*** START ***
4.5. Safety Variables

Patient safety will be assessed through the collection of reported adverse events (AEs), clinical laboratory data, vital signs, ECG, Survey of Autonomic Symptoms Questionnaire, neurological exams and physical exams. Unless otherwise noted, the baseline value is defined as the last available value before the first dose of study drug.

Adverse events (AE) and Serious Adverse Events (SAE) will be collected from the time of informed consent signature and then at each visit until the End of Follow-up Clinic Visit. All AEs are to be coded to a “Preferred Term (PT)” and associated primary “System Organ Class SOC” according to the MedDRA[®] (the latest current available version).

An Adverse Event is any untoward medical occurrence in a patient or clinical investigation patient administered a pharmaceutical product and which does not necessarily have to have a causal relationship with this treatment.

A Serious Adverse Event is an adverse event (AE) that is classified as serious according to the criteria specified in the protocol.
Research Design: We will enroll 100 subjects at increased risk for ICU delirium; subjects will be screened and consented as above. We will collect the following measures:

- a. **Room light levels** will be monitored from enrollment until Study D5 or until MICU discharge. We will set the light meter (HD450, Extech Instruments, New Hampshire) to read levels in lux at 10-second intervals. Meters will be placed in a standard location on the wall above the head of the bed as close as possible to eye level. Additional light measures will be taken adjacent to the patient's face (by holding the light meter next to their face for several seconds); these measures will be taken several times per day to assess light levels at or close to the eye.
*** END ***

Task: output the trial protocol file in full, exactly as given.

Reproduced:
4.5. Safety Variables

Patient safety will be assessed through the collection of reported adverse events (AEs), clinical laboratory data, vital signs, ECG, Survey of Autonomic Symptoms Questionnaire, neurological exams and physical exams. Unless otherwise noted, the baseline value is defined as the last available value before the first dose of study drug.

Adverse events (AE) and Serious Adverse Events (SAE) will be collected from the time of informed consent signature and then at each visit until the End of Follow-up Clinic Visit. All AEs are to be coded to a “Preferred Term (PT)” and associated primary “System Organ Class SOC” according to the MedDRA[®] (the latest current available version).

An Adverse Event is any untoward medical occurrence in a patient or clinical investigation patient administered a pharmaceutical product and which does not necessarily have to have a causal relationship with this treatment.

A Serious Adverse Event is an adverse event (AE) that is classified as serious according to the criteria specified in the protocol.
Research Design: We will enroll 100 subjects at increased risk for ICU delirium; subjects will be screened and consented as above. We will collect the following measures:

- a. **Room light levels** will be monitored from enrollment until Study D5 or until MICU discharge. We will set the light meter (HD450, Extech Instruments, New Hampshire) to read levels in lux at 10-second intervals. Meters will be placed in a standard location on the wall above the head of the bed as close as possible to eye level. Additional light measures will be taken adjacent to the patient's face (by holding the light meter next to their face for several seconds); these measures will be taken several times per day to assess light levels at or close to the eye.